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Hey GT guys ! So the 4.2 engine vs the 4.7 engine, is there big difference in power ? Ive heard the 4.2 can feel sluggish at times .. im in the market and am just seeing if it should be a dealbreaker for me . Would love some insight !
 

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I have not driven the 4.2 but from what I heard and read it is somewhat underpowered. If you like to drive then I'd certainly look for a 4.7. I believe in the US most are 4.7 anyway and there shouldn't be much price difference.
 
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No, I drive both daily..You are talking 500cc in a pretty large heavy GT car..It doesn't much you can feel...Honestly, part of this is marketing...Every manufacture does it...You do a facelift on a car near the end of its run...Little more power, new lights , etc...
 

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I would expect my 4.2 with mods tcu tune, intake, cats and ecu tune is as quick if not faster than a 4.7 even though it still might be missing some mid range grunt. But ultimately now I should have more hp and a bit lighter than a 4.7 and I am still left with some money to spare. Of course you could always do the same to the 4.7 to make it ultimately faster. Two important questions are how fast do you want it, and are you willing to modify. You should test drive both if possible.
 

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It was a dealbreaker for me. Had to have the 4.7. It has about 10% more herbs and spices.

But then I bought for the noise and experience and performance driving. The 4.2 would never have satisfied me.

If you just want a cruiser then there's nothing wrong with the 4.2.
 

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Buying a used 4.2 and adding TCU tune, intake, cats, ECU tune will likely cost you more than buying a used 4.7 in the first place.

Also note that the 4.2 stock is very quiet because the exhaust valves do not open.
Actually there is some sort fo valve in a 4.2 muffler. But the 4.7 has a valve for a straight pipe through the muffler. Problem is that in the 4.2 the valve only opens when pressure is high enough and in 4.7 it opens based on rpm.

The best improvement on a 4.7 are the bigger front brakes. I think when you would race the 4.2 against the 4.7, the 4.7 would be faster because of the brakes, not because of the horsepower.
 

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Only those who have driven both cars can offer a true comparison .. otherwise, it’s mostly theoretical .
My first thought was : 500 cc is the equivalent of one entire Fiat engine added to the 4.2 ! :oops: ( the lovely Fiat 500 ) but of course in a car that weighs as much as a cruise ship, the impact won’t necessarily be a day and night difference ..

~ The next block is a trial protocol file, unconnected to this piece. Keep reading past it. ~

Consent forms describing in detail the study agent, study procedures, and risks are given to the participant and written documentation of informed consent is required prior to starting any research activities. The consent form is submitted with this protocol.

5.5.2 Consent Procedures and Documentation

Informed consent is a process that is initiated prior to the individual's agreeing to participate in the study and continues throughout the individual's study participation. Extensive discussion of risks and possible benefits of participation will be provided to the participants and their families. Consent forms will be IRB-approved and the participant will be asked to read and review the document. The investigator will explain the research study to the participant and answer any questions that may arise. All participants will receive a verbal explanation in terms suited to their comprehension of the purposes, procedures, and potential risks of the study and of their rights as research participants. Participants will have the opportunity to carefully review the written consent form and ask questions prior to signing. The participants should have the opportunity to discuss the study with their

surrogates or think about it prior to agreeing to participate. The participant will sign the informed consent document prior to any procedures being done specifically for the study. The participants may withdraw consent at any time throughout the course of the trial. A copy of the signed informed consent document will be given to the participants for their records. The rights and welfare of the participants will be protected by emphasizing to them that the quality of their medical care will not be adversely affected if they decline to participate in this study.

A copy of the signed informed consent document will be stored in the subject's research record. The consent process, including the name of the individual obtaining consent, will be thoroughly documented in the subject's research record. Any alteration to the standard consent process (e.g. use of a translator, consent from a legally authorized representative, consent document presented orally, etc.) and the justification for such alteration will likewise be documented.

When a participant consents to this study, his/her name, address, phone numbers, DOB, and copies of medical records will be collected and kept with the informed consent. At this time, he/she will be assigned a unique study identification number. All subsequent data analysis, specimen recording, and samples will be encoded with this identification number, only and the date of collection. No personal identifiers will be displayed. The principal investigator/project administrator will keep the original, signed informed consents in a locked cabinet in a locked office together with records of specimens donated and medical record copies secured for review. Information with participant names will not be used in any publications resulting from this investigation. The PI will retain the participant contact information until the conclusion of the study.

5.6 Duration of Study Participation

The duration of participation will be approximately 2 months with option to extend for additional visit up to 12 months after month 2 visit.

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I've owned and driven both, honestly you can't feel the difference, sound is a bit better on the 4.7's due to the exhaust but not even that much. It isn't like the 4.2's sound bad or anything they sound really good as well once you exercise the gas pedal. When i switched to the the 4.7 i expected a difference and really there isn't one, even under braking you may notice on a track but with every day driving (even spirited) they feel like the exact same car.
 

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I guess in 2011, under Paolo Martinelli, then Head of the Maserati Powertrain Development, Maserati started by making significant modifications to the 4.7 litre V8 from the Maserati GranTurismo MC Stradale, changes that were then introduced to the engines from the GranTurismo Sport, GranCabrio and GranCabrio Sport.

Many of the improvements to the original engine from the GranTurismo range derive from the low friction programme. As the tag suggests, the modifications made were to reduce friction, including the revision of the oil sump fluid dynamics courtesy of the addition of mono-directional valves. Another introduction was the use of special Diamond Like Carbon (DLC) to coat the camshaft tappets and lobes, a change that significantly improved the smooth running of mechanical parts, limiting energy loss.

Even the exhaust system pressure was reduced, again upping efficiency: With less pressure in the exhaust system, outlined Martinelli, the distinctive Maserati sound is preserved but with the consumption of much less energy. The roar of a Maserati engine is something we could never lose. To conclude, an enhanced injection set up and dedicated mapping have optimised the combustion. This brings higher power output but reduced consumption CO2 emissions.
 
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